The Biden administration is now trying again via the Indo-Pacific economic framework. The problem is that this framework is much weaker than the trade deal that Washington abandoned, and without the carrot of free access to the US market – which has become difficult to defend due to bipartisan antipathy towards new trade agreements – Asian countries may not be willing to make significant concessions. On the other hand, the prospect of attracting serious US investment in manufacturing may be enough to spur countries to lower their own barriers and provide necessary protections for US companies.

In addition, the United States should better leverage and target its other instruments of economic influence. For example, the Development Finance Corporation is a $60 billion US government agency that focuses on financing US companies that invest overseas. It should put in place a specific program to support American companies that are supporting their supply chain. Ideally, the Development Finance Corporation could form a joint initiative with the Export-Import Bank, a US government agency that facilitates trade with emerging markets. Such a move could take inspiration from Japan, which has set up a pool of public funds to provide grants and low-interest loans to Japanese companies wanting to move the supply chain from China to other places. Asian countries.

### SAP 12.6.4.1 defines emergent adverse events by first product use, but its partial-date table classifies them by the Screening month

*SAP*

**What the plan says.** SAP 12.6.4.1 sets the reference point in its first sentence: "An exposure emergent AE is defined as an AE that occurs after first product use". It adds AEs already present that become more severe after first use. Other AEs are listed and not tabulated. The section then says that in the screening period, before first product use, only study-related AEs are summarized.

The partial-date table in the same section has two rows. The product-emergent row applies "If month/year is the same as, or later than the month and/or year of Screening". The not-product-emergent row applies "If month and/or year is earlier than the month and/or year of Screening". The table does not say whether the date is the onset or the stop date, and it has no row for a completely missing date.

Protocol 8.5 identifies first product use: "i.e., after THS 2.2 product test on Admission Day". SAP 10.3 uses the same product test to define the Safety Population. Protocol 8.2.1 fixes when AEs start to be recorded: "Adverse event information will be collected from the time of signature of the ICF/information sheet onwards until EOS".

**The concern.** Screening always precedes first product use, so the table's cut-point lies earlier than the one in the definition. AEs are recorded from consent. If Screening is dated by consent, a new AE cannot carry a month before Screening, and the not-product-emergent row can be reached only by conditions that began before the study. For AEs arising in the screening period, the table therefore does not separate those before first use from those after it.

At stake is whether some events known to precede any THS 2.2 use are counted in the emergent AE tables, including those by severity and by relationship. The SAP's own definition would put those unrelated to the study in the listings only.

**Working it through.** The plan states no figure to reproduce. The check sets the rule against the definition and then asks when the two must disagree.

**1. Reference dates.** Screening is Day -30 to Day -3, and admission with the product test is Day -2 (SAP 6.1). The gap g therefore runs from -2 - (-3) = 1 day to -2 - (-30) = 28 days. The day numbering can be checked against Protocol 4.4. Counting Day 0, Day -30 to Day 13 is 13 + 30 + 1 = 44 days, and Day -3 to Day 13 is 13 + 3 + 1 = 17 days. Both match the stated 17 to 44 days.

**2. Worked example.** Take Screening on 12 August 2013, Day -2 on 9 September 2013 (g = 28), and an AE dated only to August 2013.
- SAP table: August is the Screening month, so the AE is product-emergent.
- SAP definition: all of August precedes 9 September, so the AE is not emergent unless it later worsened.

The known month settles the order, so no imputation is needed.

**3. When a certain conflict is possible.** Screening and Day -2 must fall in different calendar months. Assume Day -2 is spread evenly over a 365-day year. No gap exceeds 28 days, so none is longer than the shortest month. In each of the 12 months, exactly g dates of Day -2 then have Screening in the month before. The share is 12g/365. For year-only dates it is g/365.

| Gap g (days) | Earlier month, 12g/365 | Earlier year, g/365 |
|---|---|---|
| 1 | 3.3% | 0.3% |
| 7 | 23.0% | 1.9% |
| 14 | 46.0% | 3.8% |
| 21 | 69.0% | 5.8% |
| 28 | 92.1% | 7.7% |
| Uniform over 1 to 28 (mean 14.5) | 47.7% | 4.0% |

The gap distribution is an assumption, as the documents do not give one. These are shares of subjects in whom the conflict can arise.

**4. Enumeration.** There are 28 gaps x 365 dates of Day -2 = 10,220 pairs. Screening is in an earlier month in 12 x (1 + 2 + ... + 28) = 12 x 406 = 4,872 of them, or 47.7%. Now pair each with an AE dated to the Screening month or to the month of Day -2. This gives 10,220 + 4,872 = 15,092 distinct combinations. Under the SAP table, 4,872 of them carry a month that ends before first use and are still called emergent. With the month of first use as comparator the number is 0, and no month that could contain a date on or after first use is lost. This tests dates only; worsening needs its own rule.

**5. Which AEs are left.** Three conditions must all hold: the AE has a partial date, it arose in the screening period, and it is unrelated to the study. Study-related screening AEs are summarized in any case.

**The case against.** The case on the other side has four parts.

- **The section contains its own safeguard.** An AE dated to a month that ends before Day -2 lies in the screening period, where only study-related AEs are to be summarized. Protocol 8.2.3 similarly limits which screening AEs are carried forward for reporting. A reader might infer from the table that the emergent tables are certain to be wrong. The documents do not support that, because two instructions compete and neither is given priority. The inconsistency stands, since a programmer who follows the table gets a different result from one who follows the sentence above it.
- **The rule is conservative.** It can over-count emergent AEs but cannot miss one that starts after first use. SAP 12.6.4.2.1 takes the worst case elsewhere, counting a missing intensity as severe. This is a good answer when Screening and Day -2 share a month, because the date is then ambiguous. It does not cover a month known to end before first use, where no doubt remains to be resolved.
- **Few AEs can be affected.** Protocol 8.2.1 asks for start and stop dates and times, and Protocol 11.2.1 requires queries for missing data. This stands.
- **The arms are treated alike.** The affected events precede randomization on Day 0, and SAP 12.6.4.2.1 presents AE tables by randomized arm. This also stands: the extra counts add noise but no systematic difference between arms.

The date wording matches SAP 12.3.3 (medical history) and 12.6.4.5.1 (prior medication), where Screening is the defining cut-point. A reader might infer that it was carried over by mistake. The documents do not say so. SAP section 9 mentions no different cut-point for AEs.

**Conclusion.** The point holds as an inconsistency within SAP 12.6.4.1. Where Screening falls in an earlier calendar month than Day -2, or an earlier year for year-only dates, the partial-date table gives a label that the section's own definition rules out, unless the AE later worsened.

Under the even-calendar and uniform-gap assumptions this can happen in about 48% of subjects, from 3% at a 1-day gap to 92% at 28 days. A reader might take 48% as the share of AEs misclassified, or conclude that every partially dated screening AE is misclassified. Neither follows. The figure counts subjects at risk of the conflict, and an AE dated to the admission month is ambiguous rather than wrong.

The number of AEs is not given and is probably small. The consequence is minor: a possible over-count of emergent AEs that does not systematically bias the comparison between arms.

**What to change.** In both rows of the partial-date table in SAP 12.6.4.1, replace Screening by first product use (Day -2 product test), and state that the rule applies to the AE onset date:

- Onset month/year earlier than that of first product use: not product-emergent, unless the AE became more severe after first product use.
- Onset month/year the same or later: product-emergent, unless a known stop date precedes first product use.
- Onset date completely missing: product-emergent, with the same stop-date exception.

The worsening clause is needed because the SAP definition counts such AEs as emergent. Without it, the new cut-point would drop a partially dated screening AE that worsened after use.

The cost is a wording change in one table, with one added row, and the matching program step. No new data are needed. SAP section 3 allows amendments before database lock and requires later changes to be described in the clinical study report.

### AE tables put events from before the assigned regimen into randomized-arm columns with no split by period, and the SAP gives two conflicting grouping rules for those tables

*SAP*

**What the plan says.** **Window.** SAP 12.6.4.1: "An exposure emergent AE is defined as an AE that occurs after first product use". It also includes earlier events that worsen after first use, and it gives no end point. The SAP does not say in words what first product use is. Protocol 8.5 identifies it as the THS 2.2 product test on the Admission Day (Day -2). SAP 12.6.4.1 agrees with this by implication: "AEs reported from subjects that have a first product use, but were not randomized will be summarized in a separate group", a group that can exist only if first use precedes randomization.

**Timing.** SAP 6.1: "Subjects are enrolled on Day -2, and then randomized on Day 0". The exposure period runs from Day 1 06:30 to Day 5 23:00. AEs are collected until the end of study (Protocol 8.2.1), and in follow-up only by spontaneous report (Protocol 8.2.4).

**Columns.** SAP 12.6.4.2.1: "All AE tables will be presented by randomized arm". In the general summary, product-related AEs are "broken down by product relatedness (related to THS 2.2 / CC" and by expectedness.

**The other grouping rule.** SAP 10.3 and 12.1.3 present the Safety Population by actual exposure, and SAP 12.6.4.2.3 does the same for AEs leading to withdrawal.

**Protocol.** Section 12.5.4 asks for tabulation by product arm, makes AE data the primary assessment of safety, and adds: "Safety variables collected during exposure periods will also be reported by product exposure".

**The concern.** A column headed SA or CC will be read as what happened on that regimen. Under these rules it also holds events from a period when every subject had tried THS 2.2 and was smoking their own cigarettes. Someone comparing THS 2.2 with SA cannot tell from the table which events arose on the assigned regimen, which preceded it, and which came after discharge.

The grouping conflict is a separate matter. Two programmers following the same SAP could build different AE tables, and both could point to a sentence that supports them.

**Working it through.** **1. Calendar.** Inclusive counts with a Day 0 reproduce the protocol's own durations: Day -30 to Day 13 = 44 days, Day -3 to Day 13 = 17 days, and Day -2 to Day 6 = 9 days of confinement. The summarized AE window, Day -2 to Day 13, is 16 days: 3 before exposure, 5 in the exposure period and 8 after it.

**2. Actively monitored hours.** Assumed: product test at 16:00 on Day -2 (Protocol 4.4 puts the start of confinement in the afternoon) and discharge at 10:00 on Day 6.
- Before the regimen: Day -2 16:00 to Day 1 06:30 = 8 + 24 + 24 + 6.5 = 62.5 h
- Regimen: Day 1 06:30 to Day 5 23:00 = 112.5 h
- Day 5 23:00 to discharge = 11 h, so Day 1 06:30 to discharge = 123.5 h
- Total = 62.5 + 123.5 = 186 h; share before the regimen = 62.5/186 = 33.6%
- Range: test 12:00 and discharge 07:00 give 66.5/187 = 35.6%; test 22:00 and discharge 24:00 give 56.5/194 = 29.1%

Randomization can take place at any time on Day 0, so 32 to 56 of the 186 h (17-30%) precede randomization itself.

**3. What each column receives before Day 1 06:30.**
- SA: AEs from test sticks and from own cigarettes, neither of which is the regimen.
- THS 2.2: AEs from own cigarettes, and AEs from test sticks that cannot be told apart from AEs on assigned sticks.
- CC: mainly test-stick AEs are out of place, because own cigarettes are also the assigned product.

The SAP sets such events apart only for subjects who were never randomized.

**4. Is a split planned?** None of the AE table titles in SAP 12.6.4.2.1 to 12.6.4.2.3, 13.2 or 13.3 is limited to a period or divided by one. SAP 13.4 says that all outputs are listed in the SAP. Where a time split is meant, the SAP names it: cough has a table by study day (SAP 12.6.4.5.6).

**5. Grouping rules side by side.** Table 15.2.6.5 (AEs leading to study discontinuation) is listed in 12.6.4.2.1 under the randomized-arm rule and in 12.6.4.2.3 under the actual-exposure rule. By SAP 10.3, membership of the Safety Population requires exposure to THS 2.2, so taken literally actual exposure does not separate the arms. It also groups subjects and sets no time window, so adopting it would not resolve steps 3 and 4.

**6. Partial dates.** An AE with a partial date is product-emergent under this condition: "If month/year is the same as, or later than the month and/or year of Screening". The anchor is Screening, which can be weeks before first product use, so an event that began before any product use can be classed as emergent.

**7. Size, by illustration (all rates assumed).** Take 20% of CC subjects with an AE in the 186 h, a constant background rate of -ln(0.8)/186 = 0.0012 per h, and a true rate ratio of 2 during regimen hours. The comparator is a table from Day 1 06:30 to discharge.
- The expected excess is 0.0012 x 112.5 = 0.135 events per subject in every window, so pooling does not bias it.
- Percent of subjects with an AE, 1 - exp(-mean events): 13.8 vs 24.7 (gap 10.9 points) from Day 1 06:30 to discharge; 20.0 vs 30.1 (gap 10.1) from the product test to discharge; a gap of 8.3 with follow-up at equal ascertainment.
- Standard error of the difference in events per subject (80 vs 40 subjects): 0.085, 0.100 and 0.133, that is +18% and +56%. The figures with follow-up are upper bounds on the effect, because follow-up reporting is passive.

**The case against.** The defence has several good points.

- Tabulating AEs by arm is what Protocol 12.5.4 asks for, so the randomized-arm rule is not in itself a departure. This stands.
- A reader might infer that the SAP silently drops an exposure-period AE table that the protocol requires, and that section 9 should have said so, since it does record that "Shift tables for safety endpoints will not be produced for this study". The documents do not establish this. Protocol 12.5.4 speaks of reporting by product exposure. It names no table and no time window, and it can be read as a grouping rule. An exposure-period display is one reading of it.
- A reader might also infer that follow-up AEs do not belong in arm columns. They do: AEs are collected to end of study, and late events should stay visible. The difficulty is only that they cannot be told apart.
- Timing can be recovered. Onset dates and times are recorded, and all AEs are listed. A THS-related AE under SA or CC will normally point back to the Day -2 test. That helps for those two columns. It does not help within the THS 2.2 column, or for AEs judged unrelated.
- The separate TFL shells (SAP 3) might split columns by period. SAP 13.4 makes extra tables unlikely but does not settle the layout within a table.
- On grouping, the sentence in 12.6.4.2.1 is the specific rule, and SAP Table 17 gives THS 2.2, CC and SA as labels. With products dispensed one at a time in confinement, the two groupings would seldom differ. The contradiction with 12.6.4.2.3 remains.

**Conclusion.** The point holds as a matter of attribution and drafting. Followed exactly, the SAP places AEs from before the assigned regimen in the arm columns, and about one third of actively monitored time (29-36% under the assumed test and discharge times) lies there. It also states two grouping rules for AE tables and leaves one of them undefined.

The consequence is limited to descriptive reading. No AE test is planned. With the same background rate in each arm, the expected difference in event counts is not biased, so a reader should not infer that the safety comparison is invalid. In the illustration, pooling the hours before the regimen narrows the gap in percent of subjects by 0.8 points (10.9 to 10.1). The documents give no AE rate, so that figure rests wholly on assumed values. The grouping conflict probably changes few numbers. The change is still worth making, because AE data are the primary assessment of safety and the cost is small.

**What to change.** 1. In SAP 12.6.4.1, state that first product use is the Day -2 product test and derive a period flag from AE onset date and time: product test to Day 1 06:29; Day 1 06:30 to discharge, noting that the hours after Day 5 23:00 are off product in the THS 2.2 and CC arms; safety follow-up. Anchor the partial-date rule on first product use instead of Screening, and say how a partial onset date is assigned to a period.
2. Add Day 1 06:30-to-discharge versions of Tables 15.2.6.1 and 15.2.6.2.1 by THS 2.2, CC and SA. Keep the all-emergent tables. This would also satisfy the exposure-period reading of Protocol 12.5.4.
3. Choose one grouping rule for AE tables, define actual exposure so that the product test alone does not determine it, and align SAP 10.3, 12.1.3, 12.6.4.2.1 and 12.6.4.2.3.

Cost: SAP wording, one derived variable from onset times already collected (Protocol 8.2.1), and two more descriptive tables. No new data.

Securing US supply chains will take continued effort and focus, as well as a well-designed, multi-pronged strategy. Hopefully Yellen’s speech, along with recent moves by US tech companies, are signs that relocating friends to Asia is finally getting some serious attention in Washington.